• Get the radio feature story.
    . Talent campaign shifts focus (09/12/00)
    JEFFERSON CITY - Gubernatorial candidate Jim Talent has unveiled a proposal designed to make schools safer. The initiative represents a shift in focus for the Republican whose bid has previously centered on fixing Missouri's highways.

    Before a small group of educators in the Fulton High School library on Monday, Talent proposed giving schools state money to set up a pair of voluntary programs patterned after operations in Fulton and Blue Springs.

  • Get the newspaper story.
    . State inducts Stan "The Man" Musial into Hall of Famous Missourians (09/12/00)
    JEFFERSON CITY - St. Louis Cardinals baseball great Stan Musial was the 23rd person inducted into the Hall of Famous Missourians Monday in the state Capitol.

    A bronze bust of Musial was unveiled at the ceremony where longtime friends and former players honored the baseball Hall of Famer. The bust will join 22 others in the state Capitol.

    Other past honorees include Harry S Truman, Walt Disney and Walter Cronkite. Musial is the only sports star and one of two living honorees--Cronkite is the other.

  • Get the newspaper story.
    . Missouri's Transportation Department reports it needs $1.5 billion per year more to meet the state's transportation needs. (09/12/00)
    JEFFERSON CITY - A Transportation Department study of its long-term funding needs concludes there will be a funding gap of about $30 billion during the next 20 years.

    The report concludes that without additional funds, the department will be forced to limit its efforts to maintenance of existing roads.

    The Senate's Transportation Committee quickly labeled as impossible the idea that the legislature would approve any kind of tax increase to generate $1.5 billion per year in additional highway funds.


    . Department of Transportation starts first bond-funded road improvement project (09/11/00)
    JEFFERSON CITY - While gubenatorial candidates debate the future of funding for road improvements, the Transportation Department is moving forward and starting the first bond-funded project.

    The project got underway on Monday on a portion of I-70 in Saline County. While the future of funding for road repairs is uncertain in the next legislative session, the Transportation Department has already allocated $250 million to projects to be completed in the next year.

  • Get the newspaper story.
    . Religion playing major role in campaigns (09/11/00)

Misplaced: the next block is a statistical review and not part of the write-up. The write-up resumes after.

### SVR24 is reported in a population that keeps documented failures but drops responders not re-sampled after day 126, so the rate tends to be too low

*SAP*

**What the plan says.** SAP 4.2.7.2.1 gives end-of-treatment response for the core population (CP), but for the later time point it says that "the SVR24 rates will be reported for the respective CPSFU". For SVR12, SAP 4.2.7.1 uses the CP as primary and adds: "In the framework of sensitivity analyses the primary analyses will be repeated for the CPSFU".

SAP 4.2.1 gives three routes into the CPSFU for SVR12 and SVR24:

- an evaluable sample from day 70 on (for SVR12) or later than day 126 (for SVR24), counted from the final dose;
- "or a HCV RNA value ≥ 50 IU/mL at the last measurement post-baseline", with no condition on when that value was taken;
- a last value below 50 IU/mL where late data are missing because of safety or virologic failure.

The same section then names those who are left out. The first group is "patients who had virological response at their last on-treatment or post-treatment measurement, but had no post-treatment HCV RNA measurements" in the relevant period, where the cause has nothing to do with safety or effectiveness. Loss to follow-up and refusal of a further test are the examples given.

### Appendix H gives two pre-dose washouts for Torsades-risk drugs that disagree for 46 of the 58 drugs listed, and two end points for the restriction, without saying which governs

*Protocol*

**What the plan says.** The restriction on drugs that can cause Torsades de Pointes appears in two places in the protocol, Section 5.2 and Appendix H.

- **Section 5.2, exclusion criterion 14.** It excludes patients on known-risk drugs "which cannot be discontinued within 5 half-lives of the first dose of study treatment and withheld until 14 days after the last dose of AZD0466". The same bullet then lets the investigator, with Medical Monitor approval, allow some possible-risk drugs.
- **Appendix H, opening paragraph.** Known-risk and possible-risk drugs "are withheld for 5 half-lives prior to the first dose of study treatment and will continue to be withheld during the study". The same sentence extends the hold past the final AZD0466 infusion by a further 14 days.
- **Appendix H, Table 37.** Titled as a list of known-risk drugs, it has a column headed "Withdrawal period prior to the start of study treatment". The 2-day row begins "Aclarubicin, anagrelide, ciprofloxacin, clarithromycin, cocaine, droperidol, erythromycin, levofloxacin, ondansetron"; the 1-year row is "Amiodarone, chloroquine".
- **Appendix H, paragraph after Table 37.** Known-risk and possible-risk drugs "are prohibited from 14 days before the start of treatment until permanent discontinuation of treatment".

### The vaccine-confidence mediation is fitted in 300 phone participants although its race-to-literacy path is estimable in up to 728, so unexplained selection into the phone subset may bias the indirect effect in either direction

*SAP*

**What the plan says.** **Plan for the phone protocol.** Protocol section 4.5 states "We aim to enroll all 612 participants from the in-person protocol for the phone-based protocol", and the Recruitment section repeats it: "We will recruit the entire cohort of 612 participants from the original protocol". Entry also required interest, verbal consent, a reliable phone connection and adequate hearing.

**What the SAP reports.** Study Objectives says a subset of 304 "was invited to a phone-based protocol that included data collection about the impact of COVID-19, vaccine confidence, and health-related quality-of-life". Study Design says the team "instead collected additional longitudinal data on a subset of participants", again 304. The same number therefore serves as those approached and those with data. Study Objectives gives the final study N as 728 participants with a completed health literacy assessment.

JEFFERSON CITY - From the race for president to Mel Carnahan and John Ashcroft's battle for Senate, religion is taking its place as a top campaign issue.

    But, as one political scientist points out, candidates have to be careful not to alienate anyone by being too religious.

  • Get the radio feature story.
    . Judge upholds Green candidate's removal from attorney general race (09/11/00)
    JEFFERSON CITY - The Green Party's candidate for attorney general will not be allowed in the race because she is not a lawyer, a Cole County circuit court judge has ruled.

    Judge Thomas Brown also ordered Frank Eller Jr., who had been disqualified from a state representative race for filling out candidacy forms incorrectly, back on the ballot.

  • Get the newspaper story.
    . Small party candidates in Senate race say they can win (09/11/00)
    JEFFERSON CITY - Missouri's Senate race is among the nation's most-watched because the two main candidates are established politicians with large war chests.

    Nonetheless, two small party candidates say they can win.

  • Get the newspaper story.
    . Meth debate in Senate race continues (09/11/00)
    JEFFERSON CITY - The debate over methamphetamine in Missouri's Senate race continued on the steps of the Capitol Monday.

    In a rebuttal of a rebuttal, Missouri Republican lawmakers and law enforcement attacked Gov. Mel Carnahan's funding of the fight against meth, saying the governor repeatedly requested less money than law enforcement wanted.

  • Get the newspaper story.
  • Get the radio story.
    . Missouri's highways continue to dominate gubernatorial race (09/09/00)
    ST. LOUIS - Missouri's highways continue to be the focal point of the gubernatorial race, with both major-party candidates agreeing that action needs to be taken.

    But U.S. Rep. Jim Talent, the Republican candidate, and Democratic state Treasurer Bob Holden sparred about the specifics of such action at a forum Friday.

    All candidates for statewide office showed up at the forum with one notable exception -- Democratic Gov. Mel Carnahan, who is running for the U.S. Senate.

  • Get the newspaper story.